Excellencies, honoured guests,
It is a great honour for me to open this important conference, where so many have gathered to discuss the theme of ‘Building a Europe for and with Children – Towards a Strategy for 2009–2011’.
Our efforts here are all about making the Convention on the Rights of the Child a reality. The Convention recognises that children have special human rights. These rights are to guarantee that every child enjoys an everyday life that offers opportunities for development, regardless of personal circumstances. No child may be discriminated against – the Convention makes this clear. Society must ensure that this principle becomes a reality.
The Convention places demands on decision-makers, but it also provides us adults with some guidance. It’s not enough to love our own children. We must treat all children – our own and others’ – with care and respect. The rights of every girl and every boy must be realised, without discrimination. Each and every one of them must be able to develop their personality to their fullest potential. And every child must be able to express opinions and be listened to.
All of us – the Council of Europe and the rest of us – can help to realise these rights. We have gathered for this conference from all corners of the continent – among us we have decision-makers, a variety of specialists who work with or for children, and volunteers. We can learn from each other and take inspiration from projects or methods that produce positive results for the benefit of children and their rights. International cooperation and the exchange of experience can make an important difference to children’s lives in many of our countries.
Work for children and children’s rights is an area that is very close to my heart. All children have the right to a safe and secure childhood. Above all, children must be protected from all forms of violence. Far too many children are the victims of domestic violence – in their homes, where they should feel especially safe. Their parents use corporal punishment as a method of child-rearing, or when they are irritated by their children’s behaviour. But the problem is also that children are affected when they are the witnesses of family violence.
Another form of violence against children is child sex abuse and the sexual exploitation of children. In 1996 I was patron of the first World Congress against the Commercial Sexual Exploitation of Children, held here in Stockholm. I learnt a great deal about, and became deeply committed to, children who are subjected to this kind of abuse. I wanted to do something to help the most vulnerable children, so almost ten years ago now, I established the World Childhood Foundation to be able to support projects that help vulnerable children. The motto of the Foundation is that “every child has the right to a childhood, to security, joy, playfulness and curiosity about life”.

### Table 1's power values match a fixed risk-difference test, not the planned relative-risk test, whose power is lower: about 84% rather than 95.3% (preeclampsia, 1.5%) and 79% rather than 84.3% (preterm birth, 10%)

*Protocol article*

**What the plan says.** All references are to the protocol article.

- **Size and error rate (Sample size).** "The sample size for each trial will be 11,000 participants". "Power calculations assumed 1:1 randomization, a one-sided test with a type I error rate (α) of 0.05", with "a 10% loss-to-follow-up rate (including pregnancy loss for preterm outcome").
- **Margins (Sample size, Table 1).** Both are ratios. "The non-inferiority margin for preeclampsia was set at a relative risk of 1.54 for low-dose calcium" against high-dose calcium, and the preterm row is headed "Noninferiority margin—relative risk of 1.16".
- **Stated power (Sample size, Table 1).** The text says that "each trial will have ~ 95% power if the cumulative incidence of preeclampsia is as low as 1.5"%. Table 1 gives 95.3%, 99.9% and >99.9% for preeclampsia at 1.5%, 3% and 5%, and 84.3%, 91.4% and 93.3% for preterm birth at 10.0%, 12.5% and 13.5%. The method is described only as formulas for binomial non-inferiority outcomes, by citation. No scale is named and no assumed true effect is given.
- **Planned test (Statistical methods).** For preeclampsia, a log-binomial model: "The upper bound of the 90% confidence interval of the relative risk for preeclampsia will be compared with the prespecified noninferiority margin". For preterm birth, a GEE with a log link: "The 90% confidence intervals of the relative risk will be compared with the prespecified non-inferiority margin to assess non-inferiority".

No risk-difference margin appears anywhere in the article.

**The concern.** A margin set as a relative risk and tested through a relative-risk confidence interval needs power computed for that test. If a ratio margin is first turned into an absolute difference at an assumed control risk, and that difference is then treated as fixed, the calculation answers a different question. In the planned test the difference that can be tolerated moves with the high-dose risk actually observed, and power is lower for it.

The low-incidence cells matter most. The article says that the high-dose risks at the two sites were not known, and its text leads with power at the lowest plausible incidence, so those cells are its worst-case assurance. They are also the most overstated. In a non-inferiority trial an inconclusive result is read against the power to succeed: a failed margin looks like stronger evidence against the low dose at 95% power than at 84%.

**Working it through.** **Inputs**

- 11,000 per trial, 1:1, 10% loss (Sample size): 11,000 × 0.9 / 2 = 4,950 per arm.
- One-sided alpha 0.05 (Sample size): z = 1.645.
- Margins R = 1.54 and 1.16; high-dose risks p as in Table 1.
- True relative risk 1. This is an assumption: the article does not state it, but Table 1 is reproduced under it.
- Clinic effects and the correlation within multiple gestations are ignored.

I am very pleased that two of the projects that the World Childhood Foundation supports were described during yesterday’s seminars, which many of you attended. The seminar on violence against children looked at the project “Assistance to children victims of online sexual abuse and exploitation” implemented by the University Hospital in Linköping. The purpose of the project is to gather knowledge about children who are subjected to online abuse so that, in the long run, the support offered to these children can be improved, and such abuse prevented. And the seminar on child-friendly justice gave an evaluation of how the Icelandic model of Barnahus – multi-disciplinary investigative units caring for the victims of child abuse – has been implemented in Sweden. The idea behind Barnahus is that it should be possible to interview children, investigate their case and provide them with psychological treatment and social support in one and the same place, rather than having children go to several different agencies. Both of these projects are important if we are to make progress in efforts to assist children who are victims of abuse.
With its strong commitment to human rights, the Council of Europe has an extremely important task in working to promote and strengthen efforts to fully implement children’s rights in Europe. This can happen through work to establish standards, combined with concrete cooperation, collaboration and exchange of experience between member states in various working groups and projects.
We are now here in Stockholm to take stock and consolidate the work that has been done so far, and to look ahead. I would like to wish you every success in your vital work during these two days.